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Thread: Gibson A-4 (1915/1917)—Worth it to repair, or just return?

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    Question Gibson A-4 (1915/1917)—Worth it to repair, or just return?

    Hi everyone! First post here at the cafe. I've recently taken up the fiddle, and at the same time started finding myself drawn to the mandolin again (after not having touched one for nearly 10 years). I have a 20s/30s Regal I've been playing, but I've always wanted one of those beautiful old Gibsons.

    I managed to snag a really nice looking 1915 or 1917 A-4 from eBay for $850. But…#the thing is, it needs more repairs than the seller let on. Caveat emptor, I guess. The top is sinking, and the neck is bowed (but seems mostly not-warped side-to-side). There are also a few amateur glue "repairs" that should be redone. The finish is in good condition, and the Handel tuners are a little sticky but should be usable when lubed up.
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    My question is, would this be worth putting the money into repairs? Does anyone have a rough (very rough) idea of how much it might cost to repair?

    I don't want to dump another $1000 into this mandolin—at that point, it wouldn't be much of a bargain. I could also just return it to the eBay seller.

    Conversely, could I resell it for more than I bought it for, selling as a "for repair" project? Basically, what would make the most financial sense in this situation? Thanks in advance for the help!

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    Registered User Timbofood's Avatar
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    Default Re: Gibson A-4 (1915/1917)—Worth it to repair, or just return?

    You will likely have $500-$1,000 in the amount of time the Mandolin looks like it might need. I strongly suggest that you “Get thee to a luthier” and see what an in hand inspection by someone that KNOWS MANDOLINS has to say, some guitar guys speak mandolin but, not all of them understand the different mechanical demands that these 100 year old jewels need to be restored to their best advantage.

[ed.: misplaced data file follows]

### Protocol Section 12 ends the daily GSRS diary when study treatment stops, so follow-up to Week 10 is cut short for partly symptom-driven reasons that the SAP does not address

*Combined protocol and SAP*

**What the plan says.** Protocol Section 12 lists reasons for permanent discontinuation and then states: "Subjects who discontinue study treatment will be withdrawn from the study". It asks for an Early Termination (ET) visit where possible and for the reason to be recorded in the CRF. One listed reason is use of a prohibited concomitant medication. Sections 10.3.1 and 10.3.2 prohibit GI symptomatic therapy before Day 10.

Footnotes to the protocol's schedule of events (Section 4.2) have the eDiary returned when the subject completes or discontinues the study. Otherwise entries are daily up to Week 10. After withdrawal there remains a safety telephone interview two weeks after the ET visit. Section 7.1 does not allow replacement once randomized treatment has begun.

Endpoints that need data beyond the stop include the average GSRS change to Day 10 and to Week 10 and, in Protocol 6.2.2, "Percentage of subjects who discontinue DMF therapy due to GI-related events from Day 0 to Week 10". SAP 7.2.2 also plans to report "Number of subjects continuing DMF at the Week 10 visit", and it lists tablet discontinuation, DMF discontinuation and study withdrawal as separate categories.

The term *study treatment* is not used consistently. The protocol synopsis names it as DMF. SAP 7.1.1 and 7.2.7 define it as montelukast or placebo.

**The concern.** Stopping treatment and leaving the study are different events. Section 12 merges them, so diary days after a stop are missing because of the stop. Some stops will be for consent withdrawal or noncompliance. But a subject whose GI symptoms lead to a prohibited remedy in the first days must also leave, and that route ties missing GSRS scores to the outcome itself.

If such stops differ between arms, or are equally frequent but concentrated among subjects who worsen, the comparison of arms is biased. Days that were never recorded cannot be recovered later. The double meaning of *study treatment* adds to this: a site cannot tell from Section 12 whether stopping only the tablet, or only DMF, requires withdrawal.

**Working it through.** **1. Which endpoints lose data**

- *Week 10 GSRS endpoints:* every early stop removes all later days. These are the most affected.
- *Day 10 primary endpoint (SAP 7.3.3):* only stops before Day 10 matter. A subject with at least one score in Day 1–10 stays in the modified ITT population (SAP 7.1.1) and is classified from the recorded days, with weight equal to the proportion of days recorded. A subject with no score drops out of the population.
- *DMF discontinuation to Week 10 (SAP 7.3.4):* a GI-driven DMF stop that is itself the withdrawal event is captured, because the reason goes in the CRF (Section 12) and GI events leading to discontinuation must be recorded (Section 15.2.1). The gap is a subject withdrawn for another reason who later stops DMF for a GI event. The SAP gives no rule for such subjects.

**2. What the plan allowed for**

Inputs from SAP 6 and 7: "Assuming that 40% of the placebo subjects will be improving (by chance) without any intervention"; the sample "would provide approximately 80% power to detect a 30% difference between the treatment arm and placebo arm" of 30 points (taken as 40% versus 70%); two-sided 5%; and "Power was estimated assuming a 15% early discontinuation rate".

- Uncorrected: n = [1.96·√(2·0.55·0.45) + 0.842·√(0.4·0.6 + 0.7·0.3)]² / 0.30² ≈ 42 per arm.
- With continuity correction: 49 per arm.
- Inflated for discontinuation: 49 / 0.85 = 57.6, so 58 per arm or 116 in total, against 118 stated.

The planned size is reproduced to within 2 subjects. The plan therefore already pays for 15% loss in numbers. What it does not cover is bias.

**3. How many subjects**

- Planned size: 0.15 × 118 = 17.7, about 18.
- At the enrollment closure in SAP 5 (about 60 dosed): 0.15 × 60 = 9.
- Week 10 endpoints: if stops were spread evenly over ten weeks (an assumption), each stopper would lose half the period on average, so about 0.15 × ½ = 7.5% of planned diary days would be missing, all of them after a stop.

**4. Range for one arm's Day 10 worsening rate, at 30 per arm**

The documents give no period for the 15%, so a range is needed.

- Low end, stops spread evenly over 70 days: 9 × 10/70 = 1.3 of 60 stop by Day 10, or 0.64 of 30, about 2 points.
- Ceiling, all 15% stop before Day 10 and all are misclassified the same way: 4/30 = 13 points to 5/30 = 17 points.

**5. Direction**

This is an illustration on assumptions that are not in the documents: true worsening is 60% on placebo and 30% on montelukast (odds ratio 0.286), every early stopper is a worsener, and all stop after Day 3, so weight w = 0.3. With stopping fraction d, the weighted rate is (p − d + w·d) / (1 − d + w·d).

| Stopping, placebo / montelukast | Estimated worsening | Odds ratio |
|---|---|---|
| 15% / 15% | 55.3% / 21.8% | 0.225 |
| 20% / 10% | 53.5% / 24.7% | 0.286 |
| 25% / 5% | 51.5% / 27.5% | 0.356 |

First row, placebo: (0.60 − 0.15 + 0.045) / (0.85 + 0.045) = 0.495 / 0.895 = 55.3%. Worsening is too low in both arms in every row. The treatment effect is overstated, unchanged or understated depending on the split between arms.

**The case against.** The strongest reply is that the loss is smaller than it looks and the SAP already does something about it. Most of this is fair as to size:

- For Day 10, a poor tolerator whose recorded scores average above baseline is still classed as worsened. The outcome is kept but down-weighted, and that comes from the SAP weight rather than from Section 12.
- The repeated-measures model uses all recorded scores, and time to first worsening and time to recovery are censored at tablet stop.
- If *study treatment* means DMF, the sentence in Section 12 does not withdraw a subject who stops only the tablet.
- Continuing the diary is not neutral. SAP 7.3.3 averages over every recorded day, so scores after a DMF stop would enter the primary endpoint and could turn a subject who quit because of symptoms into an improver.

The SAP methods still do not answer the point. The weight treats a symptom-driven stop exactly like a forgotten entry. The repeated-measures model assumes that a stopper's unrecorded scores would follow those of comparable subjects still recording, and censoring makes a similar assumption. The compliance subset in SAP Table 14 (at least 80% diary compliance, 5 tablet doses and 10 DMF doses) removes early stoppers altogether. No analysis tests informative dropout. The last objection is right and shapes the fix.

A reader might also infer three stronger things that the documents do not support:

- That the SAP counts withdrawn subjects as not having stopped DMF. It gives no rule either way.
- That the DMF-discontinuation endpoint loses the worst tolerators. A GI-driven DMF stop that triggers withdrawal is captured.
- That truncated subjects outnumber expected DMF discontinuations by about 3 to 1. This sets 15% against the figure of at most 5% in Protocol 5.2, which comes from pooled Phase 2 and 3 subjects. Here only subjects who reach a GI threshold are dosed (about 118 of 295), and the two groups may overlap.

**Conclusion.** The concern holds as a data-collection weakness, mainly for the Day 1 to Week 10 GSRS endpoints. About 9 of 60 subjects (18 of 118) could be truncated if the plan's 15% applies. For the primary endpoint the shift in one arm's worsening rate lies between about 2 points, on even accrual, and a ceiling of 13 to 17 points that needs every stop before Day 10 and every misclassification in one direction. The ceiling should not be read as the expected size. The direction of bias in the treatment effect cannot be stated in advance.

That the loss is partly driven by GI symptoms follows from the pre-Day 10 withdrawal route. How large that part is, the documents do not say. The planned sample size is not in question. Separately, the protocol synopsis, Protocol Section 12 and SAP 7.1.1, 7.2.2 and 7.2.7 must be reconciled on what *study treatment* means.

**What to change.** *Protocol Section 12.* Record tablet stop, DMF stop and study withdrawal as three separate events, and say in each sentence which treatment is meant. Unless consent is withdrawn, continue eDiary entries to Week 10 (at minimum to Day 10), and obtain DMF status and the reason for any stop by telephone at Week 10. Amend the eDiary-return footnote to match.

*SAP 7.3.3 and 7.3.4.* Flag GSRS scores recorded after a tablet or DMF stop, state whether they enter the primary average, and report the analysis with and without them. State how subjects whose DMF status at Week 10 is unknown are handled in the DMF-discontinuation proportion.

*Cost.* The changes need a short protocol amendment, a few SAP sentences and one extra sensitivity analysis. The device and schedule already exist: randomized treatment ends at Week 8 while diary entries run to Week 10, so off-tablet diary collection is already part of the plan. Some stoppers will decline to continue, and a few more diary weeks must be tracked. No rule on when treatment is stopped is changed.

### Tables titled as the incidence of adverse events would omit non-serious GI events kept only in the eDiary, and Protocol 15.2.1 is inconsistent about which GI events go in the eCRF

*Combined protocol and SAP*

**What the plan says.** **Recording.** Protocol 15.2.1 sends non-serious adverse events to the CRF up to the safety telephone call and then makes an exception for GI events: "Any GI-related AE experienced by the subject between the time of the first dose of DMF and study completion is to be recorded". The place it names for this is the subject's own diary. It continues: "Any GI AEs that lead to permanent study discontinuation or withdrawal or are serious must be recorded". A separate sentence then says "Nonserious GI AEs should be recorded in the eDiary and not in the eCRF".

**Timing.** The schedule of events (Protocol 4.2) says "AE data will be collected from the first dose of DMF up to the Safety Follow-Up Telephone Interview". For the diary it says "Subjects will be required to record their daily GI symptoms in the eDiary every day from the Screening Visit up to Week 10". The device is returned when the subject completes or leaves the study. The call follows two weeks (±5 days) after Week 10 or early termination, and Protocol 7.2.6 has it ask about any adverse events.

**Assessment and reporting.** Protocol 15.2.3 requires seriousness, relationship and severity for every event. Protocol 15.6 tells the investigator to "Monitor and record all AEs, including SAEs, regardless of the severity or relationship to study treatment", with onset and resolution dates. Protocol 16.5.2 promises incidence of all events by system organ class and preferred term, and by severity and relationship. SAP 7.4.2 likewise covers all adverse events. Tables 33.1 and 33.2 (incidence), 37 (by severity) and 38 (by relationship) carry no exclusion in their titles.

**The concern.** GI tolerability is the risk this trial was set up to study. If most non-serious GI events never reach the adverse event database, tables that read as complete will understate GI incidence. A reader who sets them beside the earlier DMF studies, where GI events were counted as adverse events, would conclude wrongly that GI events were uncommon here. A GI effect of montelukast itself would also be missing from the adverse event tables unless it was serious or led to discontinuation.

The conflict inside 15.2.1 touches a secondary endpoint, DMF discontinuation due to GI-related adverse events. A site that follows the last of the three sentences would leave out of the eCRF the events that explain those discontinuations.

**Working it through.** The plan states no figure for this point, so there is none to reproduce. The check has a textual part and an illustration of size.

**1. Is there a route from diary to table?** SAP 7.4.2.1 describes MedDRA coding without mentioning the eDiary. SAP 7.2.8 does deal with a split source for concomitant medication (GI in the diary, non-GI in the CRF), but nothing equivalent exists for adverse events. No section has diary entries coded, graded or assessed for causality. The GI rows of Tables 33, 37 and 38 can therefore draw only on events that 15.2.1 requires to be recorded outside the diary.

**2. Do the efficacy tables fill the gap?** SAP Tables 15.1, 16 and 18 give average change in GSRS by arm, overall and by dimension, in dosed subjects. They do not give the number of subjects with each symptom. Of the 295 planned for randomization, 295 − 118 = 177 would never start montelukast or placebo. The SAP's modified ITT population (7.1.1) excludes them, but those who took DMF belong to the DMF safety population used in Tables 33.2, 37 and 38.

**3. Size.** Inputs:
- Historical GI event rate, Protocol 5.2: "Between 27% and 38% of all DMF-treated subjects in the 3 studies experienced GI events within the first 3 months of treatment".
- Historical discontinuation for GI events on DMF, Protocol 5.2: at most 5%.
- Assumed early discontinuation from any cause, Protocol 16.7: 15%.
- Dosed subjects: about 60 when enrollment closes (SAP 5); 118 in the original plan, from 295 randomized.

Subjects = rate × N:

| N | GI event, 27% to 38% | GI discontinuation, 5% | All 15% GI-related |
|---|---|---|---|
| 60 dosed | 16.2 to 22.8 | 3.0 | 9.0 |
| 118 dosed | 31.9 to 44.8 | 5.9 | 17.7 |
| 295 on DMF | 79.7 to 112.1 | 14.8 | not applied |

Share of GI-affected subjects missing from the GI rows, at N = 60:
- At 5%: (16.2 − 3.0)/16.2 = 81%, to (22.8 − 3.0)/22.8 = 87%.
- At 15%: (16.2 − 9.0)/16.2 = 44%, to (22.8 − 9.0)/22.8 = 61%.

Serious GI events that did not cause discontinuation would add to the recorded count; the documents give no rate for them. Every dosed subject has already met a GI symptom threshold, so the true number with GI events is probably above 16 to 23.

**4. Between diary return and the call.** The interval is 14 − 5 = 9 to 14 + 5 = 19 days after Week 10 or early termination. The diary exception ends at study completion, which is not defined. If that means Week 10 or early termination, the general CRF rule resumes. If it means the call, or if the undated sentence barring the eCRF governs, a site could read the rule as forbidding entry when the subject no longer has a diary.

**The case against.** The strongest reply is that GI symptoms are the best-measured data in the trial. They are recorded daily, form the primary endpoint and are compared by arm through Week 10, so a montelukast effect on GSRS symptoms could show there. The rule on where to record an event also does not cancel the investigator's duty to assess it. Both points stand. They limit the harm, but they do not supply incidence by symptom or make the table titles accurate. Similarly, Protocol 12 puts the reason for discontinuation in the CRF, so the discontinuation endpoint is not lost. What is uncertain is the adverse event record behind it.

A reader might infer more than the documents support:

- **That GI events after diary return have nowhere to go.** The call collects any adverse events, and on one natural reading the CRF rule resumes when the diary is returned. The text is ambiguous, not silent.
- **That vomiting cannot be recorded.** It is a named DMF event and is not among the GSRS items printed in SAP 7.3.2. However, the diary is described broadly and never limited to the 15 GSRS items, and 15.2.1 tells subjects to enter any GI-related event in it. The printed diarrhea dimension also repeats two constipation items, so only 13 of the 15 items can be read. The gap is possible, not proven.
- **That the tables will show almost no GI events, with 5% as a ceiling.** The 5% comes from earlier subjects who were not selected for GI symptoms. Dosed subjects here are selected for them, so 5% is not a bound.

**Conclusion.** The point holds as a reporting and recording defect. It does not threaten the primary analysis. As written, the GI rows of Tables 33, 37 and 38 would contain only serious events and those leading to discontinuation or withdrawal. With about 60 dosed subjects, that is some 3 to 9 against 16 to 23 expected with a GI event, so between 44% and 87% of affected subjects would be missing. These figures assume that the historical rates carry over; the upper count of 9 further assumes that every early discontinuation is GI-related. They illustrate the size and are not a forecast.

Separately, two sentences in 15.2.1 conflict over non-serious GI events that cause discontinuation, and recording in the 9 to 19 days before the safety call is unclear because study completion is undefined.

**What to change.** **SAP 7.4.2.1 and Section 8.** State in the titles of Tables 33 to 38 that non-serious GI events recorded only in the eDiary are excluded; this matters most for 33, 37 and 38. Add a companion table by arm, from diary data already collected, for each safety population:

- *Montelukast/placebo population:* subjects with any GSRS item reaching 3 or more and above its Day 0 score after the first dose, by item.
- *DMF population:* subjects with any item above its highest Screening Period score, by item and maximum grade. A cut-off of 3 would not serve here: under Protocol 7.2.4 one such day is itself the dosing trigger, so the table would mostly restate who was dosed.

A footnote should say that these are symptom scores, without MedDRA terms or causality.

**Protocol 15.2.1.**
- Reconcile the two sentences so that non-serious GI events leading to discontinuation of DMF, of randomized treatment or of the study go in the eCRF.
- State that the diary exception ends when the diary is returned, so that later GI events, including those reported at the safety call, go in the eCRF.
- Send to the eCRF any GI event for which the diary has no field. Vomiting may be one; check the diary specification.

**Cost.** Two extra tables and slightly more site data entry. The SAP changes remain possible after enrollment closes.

Where are you located? Someone here will doubtless be able to tell you where you might find the right person.
    Timothy F. Lewis
    "If brains was lard, that boy couldn't grease a very big skillet" J.D. Clampett

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    Default Re: Gibson A-4 (1915/1917)—Worth it to repair, or just return?

    Thanks for the info and the rough estimate! I'm located in Boston, MA, so if anyone has any luthier recommendations in the area, I'd be glad to hear them.

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    Default Re: Gibson A-4 (1915/1917)—Worth it to repair, or just return?

    I have worked on many of these old Gibsons and am familiar with most of the problems they are subject to.
    We won't send Timbofood to his room for this one. His advice is very good.

    Without having the instrument in hand, I would say that to repair it correctly would cost closer to $1000 than $500. If it landed in my hands, I would expect to find it needs the following work: Top brace reglued, fingerboard removed and neck straightened, fingerboard reinstalled, compression fret job, back loosened for 5" or 6" to allow for a thorough cleaning and re-gluing of the poorly aligned and previously glued joint, and associated set up work including adjustment or replacement of the nut and adjustment of the bridge height. A lot of work, but do-able.